Australia, New Zealand, Canada and the West Indies. Mainly 20thcentury

fiction, poetry and drama. Prerequisite: two ENGL courses.

ENGL 350 [550] COMPARATIVE GRAMMAR (3) Study of English

grammar: traditional, structural, transformational. Prerequisite: two

ENGL courses.

ENGL 351 HISTORICAL LINGUISTICS (3) An introduction to language

typology and Indo-European philology; historical development of linguistics

up to the 20th century.

ENGL 353 [503] HISTORY OF AMERICAN ENGLISH (3) Origins and

history of American dialects; development of elements of vocabulary,

sounds and grammar which distinguish American English, standards

of American English. Prerequisite: two ENGL courses.

ENGL 363 FILM AND LITERATURE (3) Comparative examination of

the complex relationships between film and literature. Prerequisite:

two ENGL courses.

ENGL 370 SPECIAL TOPICS: LITERATURE OF WOMEN (3) Selected

works by and/or about women, with emphasis on themes, issues or genres.

Content varies. May be repeated for a maximum of 6 units.

Prerequisite: two ENGL courses.

ENGL 371 WOMEN POETS: THEMES AND IMAGES (3) Study of the

development of a distinctive body of poetry by women, including

Browning, Dickinson, Plath, and Rich. Emphasis on 20th century

American poets and historical background. Prerequisite: two ENGL

courses.

ENGL 372 WOMEN WRITERS (3) Development of women’s literary

traditions in the work of 19th- and 20th-century British and

American women, including Austen, Cather, Woolf and Lessing.

Prerequisite: two ENGL courses.

ENGL 373-379 THEMES IN LITERATURE (3) Thematic approach to

selected works of American, British and world literature. Content

varies. May be repeated for a maximum of 6 units. Prerequisite: two

ENGL courses.

ENGL 380 VOICES OF MEDIEVAL WOMEN (3) Voices assumed by

and assigned to women in European literature of the10th to the 15th

centuries. Emphasis on medieval women authors, including Hortsvit

von Gendersheim, Hildegard von Bingen, Heloise, Marie de France,

Chrstine de Pizan, and Margery Kempe. Prerequisite: two ENGL

courses.

ENGL 411 ADVANCED POETRY WRITING (3) Intensive study of form

and technique. Portfolio development. Workshop format.

Prerequisite: ENGL 102.

ENGL 412 ADVANCED FICTION WRITING (3) Intensive study of

form and technique. Portfolio development. Workshop format.

Prerequisite: ENGL 312 or consent of instructor.

ENGL 413 IRISH LITERARY REVIVAL: THE SEARCH FOR A MYTH

(3) Anglo-Irish writing from 1889 to 1939. Special emphasis on

Yeats, Joyce and the Abbey Theatre. Examination of literary, social

and political backgrounds, as well as significant later writers.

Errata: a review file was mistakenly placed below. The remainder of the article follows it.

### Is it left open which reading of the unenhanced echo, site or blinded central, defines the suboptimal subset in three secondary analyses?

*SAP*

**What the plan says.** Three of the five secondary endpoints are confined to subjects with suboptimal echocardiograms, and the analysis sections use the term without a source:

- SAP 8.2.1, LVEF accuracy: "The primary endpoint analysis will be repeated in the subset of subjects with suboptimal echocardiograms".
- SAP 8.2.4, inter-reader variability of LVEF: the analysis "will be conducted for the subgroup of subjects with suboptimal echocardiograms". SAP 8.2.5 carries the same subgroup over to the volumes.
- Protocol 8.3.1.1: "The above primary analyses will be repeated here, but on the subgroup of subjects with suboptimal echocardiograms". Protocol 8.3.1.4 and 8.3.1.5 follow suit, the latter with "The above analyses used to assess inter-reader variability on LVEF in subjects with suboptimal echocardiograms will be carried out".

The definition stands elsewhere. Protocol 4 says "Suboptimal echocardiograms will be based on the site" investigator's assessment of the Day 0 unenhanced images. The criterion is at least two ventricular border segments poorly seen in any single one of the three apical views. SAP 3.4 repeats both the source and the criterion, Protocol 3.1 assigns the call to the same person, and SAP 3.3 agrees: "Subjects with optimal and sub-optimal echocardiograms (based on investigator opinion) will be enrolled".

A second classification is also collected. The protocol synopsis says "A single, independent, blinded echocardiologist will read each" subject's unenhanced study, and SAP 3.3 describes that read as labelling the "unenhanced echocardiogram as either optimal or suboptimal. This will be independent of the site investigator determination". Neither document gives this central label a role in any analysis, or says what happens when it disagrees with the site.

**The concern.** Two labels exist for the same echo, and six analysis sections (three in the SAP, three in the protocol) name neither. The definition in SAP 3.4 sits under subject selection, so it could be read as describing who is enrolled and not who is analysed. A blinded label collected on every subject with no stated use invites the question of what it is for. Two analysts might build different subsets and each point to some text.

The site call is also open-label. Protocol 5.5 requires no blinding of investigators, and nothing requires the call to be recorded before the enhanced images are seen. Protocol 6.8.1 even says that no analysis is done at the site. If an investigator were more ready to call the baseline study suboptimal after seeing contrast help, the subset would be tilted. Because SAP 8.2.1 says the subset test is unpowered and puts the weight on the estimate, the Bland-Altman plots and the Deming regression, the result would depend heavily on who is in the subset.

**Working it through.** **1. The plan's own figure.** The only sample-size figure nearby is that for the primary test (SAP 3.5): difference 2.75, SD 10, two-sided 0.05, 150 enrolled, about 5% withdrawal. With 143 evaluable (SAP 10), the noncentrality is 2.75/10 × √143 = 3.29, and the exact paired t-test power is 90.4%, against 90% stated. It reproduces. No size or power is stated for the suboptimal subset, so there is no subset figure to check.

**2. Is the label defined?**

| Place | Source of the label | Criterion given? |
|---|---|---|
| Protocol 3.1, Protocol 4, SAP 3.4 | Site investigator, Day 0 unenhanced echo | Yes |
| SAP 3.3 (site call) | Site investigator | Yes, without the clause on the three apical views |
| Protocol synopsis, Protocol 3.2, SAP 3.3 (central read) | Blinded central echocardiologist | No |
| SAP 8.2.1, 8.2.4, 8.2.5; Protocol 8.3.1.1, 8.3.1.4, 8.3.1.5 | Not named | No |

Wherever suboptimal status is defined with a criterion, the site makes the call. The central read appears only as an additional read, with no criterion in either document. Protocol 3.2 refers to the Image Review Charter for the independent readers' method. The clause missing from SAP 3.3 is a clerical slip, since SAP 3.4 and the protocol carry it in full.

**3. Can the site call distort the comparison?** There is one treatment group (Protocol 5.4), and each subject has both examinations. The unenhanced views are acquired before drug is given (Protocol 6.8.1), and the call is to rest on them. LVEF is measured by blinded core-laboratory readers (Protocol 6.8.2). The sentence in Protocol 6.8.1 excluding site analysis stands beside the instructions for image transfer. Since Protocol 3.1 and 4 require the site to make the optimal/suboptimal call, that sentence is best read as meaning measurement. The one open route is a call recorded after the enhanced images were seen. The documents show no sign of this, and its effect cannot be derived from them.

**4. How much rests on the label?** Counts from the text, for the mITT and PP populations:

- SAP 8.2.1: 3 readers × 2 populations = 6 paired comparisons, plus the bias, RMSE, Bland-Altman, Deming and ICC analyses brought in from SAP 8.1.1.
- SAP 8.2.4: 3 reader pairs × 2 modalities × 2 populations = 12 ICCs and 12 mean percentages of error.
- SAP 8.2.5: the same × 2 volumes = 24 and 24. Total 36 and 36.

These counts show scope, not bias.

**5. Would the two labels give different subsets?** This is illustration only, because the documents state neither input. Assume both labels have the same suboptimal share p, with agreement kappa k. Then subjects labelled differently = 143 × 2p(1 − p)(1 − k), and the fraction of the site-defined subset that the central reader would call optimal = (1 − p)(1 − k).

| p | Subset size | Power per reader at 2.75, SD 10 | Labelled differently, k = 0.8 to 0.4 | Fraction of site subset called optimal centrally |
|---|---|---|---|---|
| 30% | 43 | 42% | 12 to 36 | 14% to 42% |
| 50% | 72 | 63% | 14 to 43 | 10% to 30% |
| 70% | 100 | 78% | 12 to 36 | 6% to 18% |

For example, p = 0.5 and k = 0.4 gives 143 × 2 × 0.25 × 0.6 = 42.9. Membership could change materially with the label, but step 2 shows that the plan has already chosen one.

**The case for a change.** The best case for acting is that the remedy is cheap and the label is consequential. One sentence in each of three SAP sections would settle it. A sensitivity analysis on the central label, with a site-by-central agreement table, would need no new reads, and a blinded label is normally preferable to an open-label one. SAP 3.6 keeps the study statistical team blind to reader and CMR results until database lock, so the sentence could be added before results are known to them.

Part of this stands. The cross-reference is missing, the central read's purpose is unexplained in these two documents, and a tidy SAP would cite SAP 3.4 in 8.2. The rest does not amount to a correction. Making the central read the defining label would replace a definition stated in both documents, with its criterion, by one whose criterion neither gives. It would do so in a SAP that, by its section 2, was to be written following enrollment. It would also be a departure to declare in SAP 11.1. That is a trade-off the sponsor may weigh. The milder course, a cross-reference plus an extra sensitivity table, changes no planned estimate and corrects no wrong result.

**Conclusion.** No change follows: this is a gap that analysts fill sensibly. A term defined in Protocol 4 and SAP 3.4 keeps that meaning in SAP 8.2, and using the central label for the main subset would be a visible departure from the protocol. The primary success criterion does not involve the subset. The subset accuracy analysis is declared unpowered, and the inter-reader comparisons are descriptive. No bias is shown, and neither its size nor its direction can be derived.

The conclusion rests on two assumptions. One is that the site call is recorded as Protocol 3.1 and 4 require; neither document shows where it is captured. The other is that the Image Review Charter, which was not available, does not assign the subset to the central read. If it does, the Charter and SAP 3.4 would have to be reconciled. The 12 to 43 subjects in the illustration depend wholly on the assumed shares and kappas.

ENGL 414 EDITING THE LITERARY MAGAZINE I (3) Acquisition

and practice of skills needed to produce a high-quality literary magazine.

Skills include writing effectively in both expository and imaginative

modes; understanding audience; analyzing and judging writing

by others; grasping practical aspects of production; practicing professional

conduct and ethics; refining a personal aesthetic. Prerequisites:

ENGL 102 and one other English course.

ENGL 415 EDITING THE LITERARY MAGAZINE II (3) Acquisition

and practice of skills needed to produce a high-quality literary magazine.

Skills include writing effectively in both expository and imaginative

modes; understanding audience; understanding ability to analyze

and judge writing by others; experiencing practical aspects of production

and post-production; practicing professional conduct and ethics;

refining a personal aesthetic. Prerequisites: ENGL 102 and one other

English course.

ENGL 417-419 TOPICS IN WRITING (3) Specialized topics for writers

of non-fiction, fiction and poetry. Content varies. May be repeated

for a maximum of 6 units. Prerequisite: two ENGL courses.

ENGL 420 [520] DEVELOPMENT OF THE BRITISH NOVEL: 18TH

CENTURY (3) Georgian fiction and its social background, especially

works by Defoe, Richardson, Fielding, Smollett, Sterne and Austen.

Prerequisite: two ENGL courses.

ENGL 421 [521] DEVELOPMENT OF THE BRITISH NOVEL: 19TH

CENTURY (3) Mainly Victorian fiction and its social background,

especially works by Scott, the Brontes, Thackeray, Dickens, Eliot and

Hardy. Prerequisite: two ENGL courses.

ENGL 422 [522] DEVELOPMENT OF THE BRITISH NOVEL: 20TH

CENTURY (3) Modern fiction and its social background, especially

works by Joyce, Lawrence, Woolf, Forster, Waugh and Greene.